Managing Cross-Border Cellular Networks Interference via Game Theorybased Spectrum Sharing

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The need for wireless services and high data rate is growing rapidly as a result of development of communication technologies. The challenges for operators to meet this rising demand of high data rates is radio spectrum which is a scarce and expensive resources. This scarcity arises from the exclusive allocation of the available spectrum relatively from the physical scarcity and has inefficiency in bandwidth usage. To improve capacity and Quality of Service (QoS), it is essential to pay closer attention in increasing operational bandwidth. The viable option to increase this operational bandwidth is spectrum sharing between operators. It refers to the common uses of a specific range of spectrum simultaneously by operators operating in the same geographical area. However, the main problem in operating with same frequency bands without coordination causes inter-operator or Cross-Border Interference (CBI). The mitigation techniques currently working for managing this type of interference is the physical and logical parameter optimization which is not effective. In this thesis, an efficient approach of dynamic spectrum sharing among operators is proposed to alleviate this problem. The basic idea is to partition the available spectrum into private and shared frequency bands by exchanging spectrum usage favors from the common pool to minimize interference. We address this issue for two operators’ spectrum sharing operating in the same geographical area. Most of the mathematical models considered all over this thesis are based on the Game theory to model and analyze their competitive interactions. A strategic non-cooperative game is modeled to maximize throughput, where the operators simultaneously share the available spectrum dynamically as per their relative requirement. Finally, based on the simulations, the expected results of the proposed schemes outperforms the existing Fixed Spectrum Access (FSA) schemes under varying load factors.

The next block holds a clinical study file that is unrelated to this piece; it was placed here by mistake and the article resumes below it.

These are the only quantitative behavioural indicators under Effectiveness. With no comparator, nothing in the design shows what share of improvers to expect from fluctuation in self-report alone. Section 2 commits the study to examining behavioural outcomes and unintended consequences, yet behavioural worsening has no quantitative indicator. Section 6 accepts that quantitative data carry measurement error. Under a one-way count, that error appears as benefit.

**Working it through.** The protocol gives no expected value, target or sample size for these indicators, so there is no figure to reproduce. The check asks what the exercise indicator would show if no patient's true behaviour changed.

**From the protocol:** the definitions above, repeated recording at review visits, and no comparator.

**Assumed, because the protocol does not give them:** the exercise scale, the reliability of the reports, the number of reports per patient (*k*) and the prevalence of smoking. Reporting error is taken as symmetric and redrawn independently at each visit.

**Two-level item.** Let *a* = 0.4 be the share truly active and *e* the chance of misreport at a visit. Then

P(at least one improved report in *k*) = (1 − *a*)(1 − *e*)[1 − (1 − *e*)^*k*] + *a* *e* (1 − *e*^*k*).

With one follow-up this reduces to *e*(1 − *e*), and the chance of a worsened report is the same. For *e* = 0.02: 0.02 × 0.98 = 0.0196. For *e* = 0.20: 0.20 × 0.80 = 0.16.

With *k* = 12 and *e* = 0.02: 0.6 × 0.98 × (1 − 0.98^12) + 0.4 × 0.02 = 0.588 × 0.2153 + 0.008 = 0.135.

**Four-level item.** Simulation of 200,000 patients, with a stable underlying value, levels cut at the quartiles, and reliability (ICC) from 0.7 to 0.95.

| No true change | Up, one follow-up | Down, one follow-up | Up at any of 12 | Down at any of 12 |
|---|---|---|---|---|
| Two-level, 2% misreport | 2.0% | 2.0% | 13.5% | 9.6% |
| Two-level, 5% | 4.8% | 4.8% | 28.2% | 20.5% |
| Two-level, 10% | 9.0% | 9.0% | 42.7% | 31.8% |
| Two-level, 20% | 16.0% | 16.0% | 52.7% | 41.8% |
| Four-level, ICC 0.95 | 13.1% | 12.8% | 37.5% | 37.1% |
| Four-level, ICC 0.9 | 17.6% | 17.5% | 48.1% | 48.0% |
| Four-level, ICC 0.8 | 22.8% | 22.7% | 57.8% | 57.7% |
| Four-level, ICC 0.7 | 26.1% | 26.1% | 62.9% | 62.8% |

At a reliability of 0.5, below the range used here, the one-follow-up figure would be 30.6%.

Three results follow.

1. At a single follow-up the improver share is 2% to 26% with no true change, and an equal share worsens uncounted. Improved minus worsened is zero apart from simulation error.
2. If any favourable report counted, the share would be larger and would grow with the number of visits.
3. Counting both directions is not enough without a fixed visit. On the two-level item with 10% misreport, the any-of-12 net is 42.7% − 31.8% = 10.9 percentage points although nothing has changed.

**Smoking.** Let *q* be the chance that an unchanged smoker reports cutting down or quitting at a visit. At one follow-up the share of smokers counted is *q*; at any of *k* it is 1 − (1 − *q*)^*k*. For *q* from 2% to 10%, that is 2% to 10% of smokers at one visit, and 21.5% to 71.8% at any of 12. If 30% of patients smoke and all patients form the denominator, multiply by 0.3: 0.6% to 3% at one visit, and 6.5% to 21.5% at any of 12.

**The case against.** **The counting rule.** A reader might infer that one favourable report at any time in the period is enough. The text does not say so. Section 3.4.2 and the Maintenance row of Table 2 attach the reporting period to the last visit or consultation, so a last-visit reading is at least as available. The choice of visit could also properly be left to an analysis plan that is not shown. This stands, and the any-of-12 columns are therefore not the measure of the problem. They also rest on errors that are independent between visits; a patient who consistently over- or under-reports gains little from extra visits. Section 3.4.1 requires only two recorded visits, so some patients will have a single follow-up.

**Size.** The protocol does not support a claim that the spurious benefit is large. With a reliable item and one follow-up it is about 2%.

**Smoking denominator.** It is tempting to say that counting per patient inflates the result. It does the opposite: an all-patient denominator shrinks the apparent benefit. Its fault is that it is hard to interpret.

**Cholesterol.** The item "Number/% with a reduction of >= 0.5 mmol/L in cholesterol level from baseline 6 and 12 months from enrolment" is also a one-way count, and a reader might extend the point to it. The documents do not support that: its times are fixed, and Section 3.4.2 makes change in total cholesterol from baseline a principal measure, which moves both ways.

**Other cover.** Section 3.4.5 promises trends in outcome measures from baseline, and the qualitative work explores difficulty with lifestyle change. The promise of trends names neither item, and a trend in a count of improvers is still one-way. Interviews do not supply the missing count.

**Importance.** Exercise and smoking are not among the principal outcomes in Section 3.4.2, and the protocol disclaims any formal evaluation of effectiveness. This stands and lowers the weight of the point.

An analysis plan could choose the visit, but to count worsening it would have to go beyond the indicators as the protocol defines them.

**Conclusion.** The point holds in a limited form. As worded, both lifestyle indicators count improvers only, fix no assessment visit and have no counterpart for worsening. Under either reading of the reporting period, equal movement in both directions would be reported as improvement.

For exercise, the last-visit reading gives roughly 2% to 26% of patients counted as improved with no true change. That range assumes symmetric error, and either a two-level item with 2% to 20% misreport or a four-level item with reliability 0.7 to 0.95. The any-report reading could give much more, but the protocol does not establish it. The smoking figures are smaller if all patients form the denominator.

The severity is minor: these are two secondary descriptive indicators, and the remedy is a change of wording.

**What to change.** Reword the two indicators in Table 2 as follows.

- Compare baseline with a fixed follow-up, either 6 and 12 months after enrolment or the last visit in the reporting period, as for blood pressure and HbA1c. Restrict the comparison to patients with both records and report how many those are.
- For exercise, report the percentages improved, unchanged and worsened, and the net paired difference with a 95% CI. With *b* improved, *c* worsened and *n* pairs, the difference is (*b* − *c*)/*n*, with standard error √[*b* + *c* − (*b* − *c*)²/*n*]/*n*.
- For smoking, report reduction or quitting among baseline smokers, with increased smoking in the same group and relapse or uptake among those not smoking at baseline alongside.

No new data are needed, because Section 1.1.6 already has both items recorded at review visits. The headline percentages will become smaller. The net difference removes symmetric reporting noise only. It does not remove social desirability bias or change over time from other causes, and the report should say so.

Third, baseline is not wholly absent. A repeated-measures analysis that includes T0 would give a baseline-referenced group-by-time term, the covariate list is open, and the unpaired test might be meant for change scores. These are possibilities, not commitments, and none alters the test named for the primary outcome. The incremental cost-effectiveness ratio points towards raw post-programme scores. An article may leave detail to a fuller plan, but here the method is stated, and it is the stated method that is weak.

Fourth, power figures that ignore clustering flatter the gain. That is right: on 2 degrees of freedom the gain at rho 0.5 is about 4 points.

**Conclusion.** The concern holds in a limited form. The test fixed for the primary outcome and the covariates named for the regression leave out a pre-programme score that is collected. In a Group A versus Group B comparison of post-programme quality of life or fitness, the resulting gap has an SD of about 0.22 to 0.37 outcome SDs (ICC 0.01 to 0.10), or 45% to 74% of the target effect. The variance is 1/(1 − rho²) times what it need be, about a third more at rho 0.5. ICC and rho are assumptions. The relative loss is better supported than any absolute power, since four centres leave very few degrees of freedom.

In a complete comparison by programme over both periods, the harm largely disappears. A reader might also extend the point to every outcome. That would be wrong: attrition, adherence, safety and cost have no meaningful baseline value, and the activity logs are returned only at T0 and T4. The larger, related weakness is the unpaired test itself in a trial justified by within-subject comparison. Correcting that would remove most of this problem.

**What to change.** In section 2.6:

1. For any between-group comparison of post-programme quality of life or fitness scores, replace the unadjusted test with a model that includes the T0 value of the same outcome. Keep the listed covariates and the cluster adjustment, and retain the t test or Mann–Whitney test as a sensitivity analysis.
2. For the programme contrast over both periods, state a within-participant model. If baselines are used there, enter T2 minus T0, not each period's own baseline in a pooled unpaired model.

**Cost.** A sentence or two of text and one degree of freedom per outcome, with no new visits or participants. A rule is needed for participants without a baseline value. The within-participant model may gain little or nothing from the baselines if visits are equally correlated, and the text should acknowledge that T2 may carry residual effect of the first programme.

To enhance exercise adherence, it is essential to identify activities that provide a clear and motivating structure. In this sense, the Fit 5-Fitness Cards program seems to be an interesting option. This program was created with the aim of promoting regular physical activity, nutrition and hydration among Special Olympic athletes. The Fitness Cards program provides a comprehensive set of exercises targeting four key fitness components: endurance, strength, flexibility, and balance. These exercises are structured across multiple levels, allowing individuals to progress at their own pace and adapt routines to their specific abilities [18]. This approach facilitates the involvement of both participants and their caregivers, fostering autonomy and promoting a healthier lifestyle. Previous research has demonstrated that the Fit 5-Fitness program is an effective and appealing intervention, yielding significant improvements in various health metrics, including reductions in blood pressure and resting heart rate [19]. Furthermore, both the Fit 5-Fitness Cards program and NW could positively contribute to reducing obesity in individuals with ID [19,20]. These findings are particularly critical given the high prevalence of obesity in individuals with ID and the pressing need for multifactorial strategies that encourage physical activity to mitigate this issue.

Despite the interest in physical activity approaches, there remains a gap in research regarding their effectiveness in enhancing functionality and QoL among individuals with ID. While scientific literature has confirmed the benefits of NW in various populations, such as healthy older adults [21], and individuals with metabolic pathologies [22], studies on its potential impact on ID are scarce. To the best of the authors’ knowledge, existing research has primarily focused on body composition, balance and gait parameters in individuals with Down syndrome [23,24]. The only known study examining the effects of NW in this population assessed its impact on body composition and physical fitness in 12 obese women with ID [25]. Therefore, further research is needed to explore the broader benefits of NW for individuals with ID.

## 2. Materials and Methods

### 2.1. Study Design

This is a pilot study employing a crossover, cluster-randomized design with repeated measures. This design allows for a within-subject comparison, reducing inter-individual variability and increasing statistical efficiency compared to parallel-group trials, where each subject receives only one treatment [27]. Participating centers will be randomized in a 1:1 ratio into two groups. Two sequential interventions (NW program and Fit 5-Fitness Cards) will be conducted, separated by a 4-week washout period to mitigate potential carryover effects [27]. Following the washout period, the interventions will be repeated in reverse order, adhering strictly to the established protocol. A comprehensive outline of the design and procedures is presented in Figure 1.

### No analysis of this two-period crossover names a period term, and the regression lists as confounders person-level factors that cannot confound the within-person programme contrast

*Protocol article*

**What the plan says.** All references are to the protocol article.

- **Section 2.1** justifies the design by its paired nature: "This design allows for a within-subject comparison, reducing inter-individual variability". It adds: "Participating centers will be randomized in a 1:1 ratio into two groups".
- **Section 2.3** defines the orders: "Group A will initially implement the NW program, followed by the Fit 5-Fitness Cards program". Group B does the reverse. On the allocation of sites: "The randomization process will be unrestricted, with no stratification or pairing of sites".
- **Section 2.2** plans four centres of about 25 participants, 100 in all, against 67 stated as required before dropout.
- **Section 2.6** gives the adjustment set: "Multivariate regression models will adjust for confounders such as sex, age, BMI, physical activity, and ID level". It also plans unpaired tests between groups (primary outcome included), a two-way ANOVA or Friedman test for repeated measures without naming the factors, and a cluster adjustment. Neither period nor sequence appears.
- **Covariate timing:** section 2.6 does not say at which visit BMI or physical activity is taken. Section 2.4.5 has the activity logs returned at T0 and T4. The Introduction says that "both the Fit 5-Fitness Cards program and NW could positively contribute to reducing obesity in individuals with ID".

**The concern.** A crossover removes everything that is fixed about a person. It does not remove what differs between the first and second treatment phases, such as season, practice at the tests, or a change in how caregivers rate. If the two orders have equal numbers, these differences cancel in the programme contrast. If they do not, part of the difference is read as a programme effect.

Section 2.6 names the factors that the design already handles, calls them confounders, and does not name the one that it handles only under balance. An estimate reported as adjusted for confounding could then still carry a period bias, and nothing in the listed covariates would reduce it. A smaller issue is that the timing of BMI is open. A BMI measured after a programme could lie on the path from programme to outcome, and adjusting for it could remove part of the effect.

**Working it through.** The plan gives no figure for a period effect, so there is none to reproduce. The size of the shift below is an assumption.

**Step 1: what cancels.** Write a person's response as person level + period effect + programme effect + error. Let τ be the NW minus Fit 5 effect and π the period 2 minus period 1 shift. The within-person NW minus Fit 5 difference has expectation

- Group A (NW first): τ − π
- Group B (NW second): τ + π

Game Theory, Dynamic Spectrum Sharing, Non-cooperative Game, Cross-border Interference